As purchasing systems evolve and offer more process flexibility and expanded payment options, it is imperative that procedures be re-engineered to eliminate weaknesses that allow duplicate payments. The extent of the problem of over payment varies across companies and industries. However, it has been estimated that as much as 1% of all corporate remittances are duplicate or inaccurate payments. In the past, bills were paid with one process; upon receiving an invoice, and after validating it against the authorizing document (purchase orders, contract, etc) remittance is sent via a check. This process with fewer possible payment venues was easier to audit for duplicate payments; but no less prone to duplicate payments than modern systems. With all the new payment and invoice delivery options now available, every company needs to be concerned about:

 

• Payments being made twice using two different payment types

• Professionals in numerous departments making payments without a formal process intended to avoid duplicate payments

• Unscrupulous employees or vendors taking advantage of the increased "opportunities" to hide a duplicate payment.

 

Items that should be considered when establishing data entry standards for entering an invoice number are:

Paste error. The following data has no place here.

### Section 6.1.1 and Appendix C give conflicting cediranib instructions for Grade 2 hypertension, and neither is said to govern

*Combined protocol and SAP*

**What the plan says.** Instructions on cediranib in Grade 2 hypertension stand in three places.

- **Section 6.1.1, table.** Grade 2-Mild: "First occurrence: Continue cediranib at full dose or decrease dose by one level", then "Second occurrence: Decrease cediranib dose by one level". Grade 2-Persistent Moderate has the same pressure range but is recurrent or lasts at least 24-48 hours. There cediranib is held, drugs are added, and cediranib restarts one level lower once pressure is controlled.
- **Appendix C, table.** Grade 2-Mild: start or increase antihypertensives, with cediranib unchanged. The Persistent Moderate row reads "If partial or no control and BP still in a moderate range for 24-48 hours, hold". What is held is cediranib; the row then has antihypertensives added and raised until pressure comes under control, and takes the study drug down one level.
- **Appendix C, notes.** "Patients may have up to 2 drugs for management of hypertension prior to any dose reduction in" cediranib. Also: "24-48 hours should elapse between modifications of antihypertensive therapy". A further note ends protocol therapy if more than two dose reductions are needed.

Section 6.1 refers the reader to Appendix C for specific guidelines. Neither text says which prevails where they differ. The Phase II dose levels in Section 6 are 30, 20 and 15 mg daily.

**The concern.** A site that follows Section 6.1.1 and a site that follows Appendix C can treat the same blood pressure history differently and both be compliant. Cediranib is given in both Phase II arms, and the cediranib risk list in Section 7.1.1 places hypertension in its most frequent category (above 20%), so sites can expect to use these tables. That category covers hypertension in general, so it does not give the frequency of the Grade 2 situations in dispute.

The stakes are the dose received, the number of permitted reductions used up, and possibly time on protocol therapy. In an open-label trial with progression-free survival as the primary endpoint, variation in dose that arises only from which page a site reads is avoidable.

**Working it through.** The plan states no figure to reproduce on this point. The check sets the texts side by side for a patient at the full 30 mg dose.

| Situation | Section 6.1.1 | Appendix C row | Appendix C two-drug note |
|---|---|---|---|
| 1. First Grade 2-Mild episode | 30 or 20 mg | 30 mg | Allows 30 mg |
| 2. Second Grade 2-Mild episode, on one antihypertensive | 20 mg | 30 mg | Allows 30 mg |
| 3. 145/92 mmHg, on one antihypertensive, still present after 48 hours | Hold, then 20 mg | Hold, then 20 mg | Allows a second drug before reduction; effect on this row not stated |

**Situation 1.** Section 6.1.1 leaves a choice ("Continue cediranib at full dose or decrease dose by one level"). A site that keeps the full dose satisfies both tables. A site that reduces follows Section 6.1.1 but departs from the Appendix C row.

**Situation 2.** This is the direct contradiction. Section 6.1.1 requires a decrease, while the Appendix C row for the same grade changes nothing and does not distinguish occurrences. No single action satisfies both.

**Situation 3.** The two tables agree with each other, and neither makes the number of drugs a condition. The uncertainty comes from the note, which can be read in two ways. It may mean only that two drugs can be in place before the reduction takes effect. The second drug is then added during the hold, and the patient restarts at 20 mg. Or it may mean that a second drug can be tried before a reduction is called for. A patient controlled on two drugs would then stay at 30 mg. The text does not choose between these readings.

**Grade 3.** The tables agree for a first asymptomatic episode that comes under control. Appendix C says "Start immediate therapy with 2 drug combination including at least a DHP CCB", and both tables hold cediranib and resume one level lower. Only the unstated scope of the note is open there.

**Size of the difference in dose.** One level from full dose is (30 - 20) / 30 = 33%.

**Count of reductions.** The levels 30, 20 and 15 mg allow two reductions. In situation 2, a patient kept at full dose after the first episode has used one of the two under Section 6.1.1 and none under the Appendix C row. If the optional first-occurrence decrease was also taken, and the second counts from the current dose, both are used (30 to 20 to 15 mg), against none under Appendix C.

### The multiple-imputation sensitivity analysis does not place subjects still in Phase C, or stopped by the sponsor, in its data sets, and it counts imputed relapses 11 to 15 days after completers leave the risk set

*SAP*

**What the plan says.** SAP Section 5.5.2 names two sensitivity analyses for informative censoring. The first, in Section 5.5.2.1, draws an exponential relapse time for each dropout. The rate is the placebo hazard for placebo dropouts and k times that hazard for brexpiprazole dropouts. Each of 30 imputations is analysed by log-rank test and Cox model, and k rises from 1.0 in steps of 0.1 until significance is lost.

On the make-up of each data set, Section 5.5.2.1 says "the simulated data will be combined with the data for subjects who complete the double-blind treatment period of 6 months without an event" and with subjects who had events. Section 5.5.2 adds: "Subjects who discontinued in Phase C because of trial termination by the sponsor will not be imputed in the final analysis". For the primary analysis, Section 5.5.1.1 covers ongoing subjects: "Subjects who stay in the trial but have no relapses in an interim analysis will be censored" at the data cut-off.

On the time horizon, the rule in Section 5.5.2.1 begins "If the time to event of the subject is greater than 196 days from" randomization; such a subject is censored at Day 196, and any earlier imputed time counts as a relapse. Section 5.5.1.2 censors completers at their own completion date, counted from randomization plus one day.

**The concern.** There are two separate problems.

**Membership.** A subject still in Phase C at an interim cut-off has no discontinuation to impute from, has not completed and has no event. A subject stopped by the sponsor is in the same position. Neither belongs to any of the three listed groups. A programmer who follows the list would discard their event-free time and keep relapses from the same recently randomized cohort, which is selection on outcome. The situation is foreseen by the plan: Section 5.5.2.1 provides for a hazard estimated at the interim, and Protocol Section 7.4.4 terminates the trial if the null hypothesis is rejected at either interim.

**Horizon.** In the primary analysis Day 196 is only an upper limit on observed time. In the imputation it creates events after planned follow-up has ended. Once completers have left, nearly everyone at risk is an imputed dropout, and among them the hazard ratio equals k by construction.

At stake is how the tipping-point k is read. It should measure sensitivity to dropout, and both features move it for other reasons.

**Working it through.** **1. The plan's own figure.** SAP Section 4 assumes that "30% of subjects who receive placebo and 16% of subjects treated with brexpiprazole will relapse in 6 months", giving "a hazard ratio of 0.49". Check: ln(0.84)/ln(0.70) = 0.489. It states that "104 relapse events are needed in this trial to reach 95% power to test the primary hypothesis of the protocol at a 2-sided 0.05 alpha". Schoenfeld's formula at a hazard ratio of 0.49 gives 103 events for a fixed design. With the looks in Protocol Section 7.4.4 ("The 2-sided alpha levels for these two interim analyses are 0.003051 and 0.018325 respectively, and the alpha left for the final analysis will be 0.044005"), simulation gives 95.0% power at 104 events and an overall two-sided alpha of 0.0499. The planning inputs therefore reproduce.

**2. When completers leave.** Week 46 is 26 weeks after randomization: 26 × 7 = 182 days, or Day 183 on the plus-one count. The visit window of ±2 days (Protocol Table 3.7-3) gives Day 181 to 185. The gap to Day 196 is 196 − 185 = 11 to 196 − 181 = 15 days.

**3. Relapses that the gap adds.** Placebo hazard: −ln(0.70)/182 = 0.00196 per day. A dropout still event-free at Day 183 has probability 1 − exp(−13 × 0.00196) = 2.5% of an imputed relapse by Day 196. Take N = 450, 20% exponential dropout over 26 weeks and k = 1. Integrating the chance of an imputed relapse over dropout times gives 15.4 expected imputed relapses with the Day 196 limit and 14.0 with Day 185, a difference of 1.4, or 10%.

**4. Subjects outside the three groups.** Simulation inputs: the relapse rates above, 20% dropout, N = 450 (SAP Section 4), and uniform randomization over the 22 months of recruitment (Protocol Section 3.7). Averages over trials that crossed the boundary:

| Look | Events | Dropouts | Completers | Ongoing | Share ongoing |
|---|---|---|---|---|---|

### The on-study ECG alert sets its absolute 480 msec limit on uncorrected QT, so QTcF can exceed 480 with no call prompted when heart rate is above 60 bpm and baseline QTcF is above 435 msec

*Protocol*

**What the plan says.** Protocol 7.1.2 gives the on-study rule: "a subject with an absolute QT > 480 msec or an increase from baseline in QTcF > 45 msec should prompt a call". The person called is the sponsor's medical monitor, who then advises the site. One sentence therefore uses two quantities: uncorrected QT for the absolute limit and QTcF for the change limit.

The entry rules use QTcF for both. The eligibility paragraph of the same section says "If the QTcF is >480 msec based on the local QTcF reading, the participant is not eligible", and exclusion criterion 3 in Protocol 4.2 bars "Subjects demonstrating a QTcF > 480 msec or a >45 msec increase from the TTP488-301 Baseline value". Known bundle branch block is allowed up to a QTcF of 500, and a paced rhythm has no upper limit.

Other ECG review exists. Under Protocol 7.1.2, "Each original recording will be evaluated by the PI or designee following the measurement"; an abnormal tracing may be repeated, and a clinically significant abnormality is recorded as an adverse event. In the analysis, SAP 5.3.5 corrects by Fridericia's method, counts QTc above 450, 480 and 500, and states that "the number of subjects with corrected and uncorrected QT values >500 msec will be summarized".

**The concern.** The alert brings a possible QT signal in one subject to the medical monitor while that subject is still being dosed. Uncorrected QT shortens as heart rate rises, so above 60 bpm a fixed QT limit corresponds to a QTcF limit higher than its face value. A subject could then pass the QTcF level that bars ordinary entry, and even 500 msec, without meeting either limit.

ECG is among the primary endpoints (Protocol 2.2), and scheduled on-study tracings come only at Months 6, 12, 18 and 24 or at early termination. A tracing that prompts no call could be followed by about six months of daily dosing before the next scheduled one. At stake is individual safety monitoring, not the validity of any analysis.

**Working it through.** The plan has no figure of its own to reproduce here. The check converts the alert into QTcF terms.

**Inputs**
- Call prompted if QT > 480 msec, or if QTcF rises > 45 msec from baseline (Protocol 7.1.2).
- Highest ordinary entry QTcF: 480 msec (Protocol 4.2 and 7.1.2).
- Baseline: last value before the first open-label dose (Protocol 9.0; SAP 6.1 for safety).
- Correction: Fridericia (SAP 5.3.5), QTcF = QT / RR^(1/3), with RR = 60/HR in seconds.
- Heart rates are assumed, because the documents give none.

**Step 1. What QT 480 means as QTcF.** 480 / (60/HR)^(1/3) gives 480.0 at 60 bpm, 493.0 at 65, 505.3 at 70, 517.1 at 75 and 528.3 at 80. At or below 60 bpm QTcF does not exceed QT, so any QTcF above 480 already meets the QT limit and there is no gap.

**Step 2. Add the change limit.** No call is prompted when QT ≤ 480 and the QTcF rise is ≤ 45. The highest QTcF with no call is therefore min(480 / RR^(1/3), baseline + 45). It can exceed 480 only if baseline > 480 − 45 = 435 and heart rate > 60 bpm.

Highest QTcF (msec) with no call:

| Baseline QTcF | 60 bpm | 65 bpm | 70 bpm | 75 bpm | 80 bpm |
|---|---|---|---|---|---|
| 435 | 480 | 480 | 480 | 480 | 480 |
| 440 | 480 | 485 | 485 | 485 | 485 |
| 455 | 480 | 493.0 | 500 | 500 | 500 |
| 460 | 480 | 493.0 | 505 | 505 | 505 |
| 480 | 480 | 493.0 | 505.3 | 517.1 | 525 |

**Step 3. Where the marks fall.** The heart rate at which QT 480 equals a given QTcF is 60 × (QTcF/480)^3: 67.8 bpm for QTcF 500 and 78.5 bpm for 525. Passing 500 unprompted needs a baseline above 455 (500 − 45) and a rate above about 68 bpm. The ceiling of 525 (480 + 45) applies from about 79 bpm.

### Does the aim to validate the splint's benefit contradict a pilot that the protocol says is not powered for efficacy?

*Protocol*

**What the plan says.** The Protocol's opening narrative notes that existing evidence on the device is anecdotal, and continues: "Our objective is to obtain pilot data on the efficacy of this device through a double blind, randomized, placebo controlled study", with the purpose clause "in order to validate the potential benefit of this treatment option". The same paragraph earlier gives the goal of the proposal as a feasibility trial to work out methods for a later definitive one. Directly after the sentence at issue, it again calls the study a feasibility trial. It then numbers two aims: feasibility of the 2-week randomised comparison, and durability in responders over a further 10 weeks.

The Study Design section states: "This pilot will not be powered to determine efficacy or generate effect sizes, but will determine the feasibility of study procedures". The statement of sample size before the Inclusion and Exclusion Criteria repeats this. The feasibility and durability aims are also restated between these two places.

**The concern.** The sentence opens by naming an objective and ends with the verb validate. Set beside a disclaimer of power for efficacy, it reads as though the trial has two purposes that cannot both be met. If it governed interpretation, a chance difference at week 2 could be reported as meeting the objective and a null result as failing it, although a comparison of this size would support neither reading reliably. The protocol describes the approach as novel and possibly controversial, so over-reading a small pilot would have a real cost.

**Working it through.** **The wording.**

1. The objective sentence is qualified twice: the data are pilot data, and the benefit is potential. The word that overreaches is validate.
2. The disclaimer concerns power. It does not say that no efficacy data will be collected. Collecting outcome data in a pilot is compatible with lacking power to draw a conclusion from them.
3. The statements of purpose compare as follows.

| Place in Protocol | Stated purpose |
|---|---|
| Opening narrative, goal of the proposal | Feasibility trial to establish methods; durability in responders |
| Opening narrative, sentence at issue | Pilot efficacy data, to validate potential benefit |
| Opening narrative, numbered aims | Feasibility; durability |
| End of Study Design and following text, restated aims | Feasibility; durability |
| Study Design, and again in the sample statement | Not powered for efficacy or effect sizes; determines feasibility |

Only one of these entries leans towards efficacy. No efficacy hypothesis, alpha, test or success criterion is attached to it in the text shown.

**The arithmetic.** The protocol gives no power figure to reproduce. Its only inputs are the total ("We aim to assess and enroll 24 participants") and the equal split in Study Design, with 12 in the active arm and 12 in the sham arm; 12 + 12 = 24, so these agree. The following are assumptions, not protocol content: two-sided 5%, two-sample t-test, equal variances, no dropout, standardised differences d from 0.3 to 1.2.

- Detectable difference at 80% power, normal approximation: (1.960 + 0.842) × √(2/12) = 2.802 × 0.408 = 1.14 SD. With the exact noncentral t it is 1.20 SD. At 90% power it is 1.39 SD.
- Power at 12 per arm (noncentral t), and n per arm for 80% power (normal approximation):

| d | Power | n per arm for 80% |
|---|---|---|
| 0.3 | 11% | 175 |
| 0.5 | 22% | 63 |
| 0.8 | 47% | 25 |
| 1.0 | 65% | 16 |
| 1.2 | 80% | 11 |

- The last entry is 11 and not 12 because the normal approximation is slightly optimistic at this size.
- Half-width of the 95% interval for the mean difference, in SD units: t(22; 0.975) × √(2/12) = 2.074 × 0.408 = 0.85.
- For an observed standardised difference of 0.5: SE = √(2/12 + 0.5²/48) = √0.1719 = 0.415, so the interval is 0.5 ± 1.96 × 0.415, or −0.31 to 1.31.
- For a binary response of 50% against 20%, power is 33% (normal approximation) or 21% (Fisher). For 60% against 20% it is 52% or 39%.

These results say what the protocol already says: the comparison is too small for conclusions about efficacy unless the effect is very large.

• Are leading zeros entered?
  • Are non alpha-numeric characters entered?
  • What should be entered if there is no invoice number?
  • What format is used to enter dates?
  • What should the invoice number be if there is only an account number?
  • What should be entered if the invoice number is longer than the allotted space within the field?

 

Many companies are moving to OCR (Optical Character Recognition) software which scans the invoice and pulls off the vendor, invoice number, invoice date and amount. If you are using OCR technology, be sure that your manual data entry standards for entering an invoice are aligned with your OCR technology. For example, if an invoice number is 000482, most OCR solutions will read in all of the digits, i.e. 000482, as the invoice number. If your manual process is not to enter leading zeros then you will entered the invoice as 482; causing a duplicate payment.

 

Invoices without invoice numbers are another source of duplicate payments. A standard process for creating an invoice number where one does not exist should create the same unique number no matter who uses the strategy. For example; Supplier Number plus invoice date creates will create the same number no matter who processes this invoice.

 

 

 

This has been Part 1 of a multi-part series.  Each Tip of the Week will link to the other parts in this series as they are published.  Be sure to join the Ariba Customer Success Group for more in depth best practice tips.

 

Click her for Tip of the Week:  Procurement - Minimize Duplicate Payments (Part 2)

Click her for Tip of the Week:  Procurement - Minimize Duplicate Payments (Part 3)